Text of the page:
Mindfulness can be attention to your breath, and feelings on a regular basis.

One tradition, Transcendental Meditation, prescribes twice daily practices of 20 minutes each, utilizing a mantra or phrase to focus your attention on.

We in the west love our technology, and a tool I have used with great success with anger management clients and domestic violence clients is HeartMath, a computerized biofeedback training that can have you making significant changes in your physiology in a heart beat in five to ten practices.

The heart has a very sophisticated nervous system all of its own, and the study of that nervous system, called neurocardiology, has revealed that the brain in the heart can learn on its own and make decisions about its activity. In other words, the heart regulates itself, and sends lots of information to the cranial brain about emotions. Call it heart intelligence, and I can learn to access the hearts affiliative and cooperative intelligence on demand with the emWave tool.

HeartMath fits very well with the 11th step of the 12 step programs, and moves me from a stress physiology to a meditative, mindful physiology in a heart beat, and any treatment for drug abuse is going to involve stress management, mindfulness, and meditation work, if the 12 steps are involved. Please see the link in the right side bar. 

And these days, after George Bush's decade of the brain, there is some very exciting and hitherto unknown capacities of the human brain which need to be a part of any treatment for drug abuse.

Those capacities are neurogenesis and neuroplasticity, both of which can be encouraged and enhanced for increased brain fitness.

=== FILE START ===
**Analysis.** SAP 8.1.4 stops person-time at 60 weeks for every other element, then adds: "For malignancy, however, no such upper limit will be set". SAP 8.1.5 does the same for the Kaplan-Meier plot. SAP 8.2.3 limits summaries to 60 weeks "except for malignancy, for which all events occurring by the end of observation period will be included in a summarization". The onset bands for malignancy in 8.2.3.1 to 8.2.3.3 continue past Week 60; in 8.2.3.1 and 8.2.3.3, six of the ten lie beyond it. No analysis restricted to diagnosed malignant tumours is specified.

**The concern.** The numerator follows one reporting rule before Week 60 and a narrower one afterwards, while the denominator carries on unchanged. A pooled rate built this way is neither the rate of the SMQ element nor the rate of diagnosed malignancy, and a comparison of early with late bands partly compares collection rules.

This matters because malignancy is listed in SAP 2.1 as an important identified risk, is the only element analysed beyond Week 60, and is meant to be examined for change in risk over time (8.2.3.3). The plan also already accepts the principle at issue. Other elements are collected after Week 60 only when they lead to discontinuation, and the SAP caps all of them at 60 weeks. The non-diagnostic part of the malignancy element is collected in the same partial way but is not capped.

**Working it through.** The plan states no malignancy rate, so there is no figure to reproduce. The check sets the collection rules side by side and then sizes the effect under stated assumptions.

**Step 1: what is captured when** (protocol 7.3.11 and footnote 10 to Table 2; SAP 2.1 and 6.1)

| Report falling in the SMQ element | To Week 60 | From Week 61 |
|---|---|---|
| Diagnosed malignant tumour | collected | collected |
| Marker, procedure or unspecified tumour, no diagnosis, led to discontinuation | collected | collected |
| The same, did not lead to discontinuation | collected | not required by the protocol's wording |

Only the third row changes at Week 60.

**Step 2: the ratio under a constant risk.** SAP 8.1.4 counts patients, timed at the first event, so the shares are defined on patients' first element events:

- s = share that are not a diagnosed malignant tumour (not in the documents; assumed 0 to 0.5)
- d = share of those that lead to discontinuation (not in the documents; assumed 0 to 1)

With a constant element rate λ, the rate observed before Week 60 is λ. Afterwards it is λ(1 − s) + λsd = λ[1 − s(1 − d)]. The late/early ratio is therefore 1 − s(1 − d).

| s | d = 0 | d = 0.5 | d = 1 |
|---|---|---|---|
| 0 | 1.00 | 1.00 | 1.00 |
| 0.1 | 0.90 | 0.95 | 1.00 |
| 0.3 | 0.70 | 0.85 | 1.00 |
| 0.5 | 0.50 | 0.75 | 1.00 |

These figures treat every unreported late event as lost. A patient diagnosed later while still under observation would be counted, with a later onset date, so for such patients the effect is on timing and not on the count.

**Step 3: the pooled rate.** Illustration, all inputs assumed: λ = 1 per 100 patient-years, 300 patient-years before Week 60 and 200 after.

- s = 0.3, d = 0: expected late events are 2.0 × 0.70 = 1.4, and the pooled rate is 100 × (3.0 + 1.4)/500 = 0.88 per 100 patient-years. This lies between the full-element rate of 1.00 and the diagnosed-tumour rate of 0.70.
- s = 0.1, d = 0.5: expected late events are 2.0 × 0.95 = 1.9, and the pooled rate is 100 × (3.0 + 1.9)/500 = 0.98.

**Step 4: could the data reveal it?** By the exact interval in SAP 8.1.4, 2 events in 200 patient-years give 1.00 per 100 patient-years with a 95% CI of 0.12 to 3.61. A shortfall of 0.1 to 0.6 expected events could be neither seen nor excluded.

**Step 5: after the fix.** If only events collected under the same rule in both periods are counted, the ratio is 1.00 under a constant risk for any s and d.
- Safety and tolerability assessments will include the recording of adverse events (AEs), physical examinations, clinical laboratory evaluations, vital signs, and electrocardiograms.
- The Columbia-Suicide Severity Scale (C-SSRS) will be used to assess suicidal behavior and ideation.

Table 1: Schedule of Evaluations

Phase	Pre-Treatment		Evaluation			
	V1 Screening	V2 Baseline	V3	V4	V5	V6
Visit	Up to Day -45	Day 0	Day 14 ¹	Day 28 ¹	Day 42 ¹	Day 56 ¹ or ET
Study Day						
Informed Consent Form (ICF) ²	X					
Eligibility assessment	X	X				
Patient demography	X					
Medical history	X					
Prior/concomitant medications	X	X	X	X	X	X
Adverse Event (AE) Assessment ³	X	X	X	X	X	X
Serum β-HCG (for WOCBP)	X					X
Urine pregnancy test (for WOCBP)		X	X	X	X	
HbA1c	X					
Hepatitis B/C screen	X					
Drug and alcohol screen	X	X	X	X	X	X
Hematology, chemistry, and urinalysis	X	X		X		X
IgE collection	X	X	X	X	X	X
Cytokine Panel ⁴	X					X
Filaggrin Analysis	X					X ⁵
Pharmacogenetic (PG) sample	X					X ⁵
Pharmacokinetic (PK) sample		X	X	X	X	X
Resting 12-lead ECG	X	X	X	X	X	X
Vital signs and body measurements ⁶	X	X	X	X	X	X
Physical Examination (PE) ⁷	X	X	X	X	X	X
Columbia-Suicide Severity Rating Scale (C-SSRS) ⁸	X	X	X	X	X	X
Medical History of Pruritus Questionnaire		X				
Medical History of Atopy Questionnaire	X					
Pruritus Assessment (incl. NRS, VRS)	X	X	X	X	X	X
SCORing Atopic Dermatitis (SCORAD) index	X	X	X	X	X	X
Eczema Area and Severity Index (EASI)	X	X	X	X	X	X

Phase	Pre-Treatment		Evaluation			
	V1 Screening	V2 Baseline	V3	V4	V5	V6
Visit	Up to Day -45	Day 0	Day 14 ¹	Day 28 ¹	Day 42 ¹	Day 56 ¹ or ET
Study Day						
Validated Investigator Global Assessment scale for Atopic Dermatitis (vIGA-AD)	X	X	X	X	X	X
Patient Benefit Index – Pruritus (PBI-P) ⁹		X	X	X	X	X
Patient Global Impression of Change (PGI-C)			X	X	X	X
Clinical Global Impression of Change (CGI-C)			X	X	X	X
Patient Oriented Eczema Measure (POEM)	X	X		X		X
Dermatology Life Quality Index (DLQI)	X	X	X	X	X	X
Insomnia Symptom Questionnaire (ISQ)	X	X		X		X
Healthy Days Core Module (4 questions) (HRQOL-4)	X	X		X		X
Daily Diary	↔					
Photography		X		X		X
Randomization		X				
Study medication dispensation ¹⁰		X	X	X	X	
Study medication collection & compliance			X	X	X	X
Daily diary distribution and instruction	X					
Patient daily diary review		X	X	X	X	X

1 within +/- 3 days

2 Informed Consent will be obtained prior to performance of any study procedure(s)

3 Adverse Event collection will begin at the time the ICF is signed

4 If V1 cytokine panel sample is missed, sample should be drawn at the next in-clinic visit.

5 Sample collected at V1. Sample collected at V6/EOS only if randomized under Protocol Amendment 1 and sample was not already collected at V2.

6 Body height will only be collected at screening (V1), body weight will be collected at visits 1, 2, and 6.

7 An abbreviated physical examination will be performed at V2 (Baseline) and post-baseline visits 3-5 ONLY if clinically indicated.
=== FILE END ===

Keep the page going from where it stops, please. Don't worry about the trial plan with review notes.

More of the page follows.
Neuroplasticity is the ability the brain has to rewire itself, based on what we are paying attention to.

For example, if I am working on creating some using thoughts, my brain will build drug using connections, and if my brain is attending to a step of the 12 step program, my brain will build circuits and connections about the steps, and the rewiring can happen in minutes.

If recovery is the direction you want your brain to be going in, then many of your thoughts need to be about recovery.

Neurogenesis is the growth of new brain cells on a daily basis, which your brain will do for you, if you keep the toxins and the stress hormones out of your brain. (See HeartMath above). Those new neurons will move into existing circuits if challenged by novel learning experiences.

Living sober can be an entirely novel learning experience, and discovering how to do that may be all the challenge your brain requires to utilize the days new neurons.

However, there are some computerized tools which help in the novel learning process.

Here is a link to a program I have used to make sure my 65 year old brain retains some of its youthful curiosity. The practices are easy and fit into a daily routine effectively, depending on which you have chose. Your treatment for drug abuse cannot go wrong with any of these. 

This program is fun and once you get the hang of it, can be quite easy to practice frequently. I won't say addictive, but it can increase your IQ, which is part of the package one needs to bring to the pursuit of life, liberty, and happiness.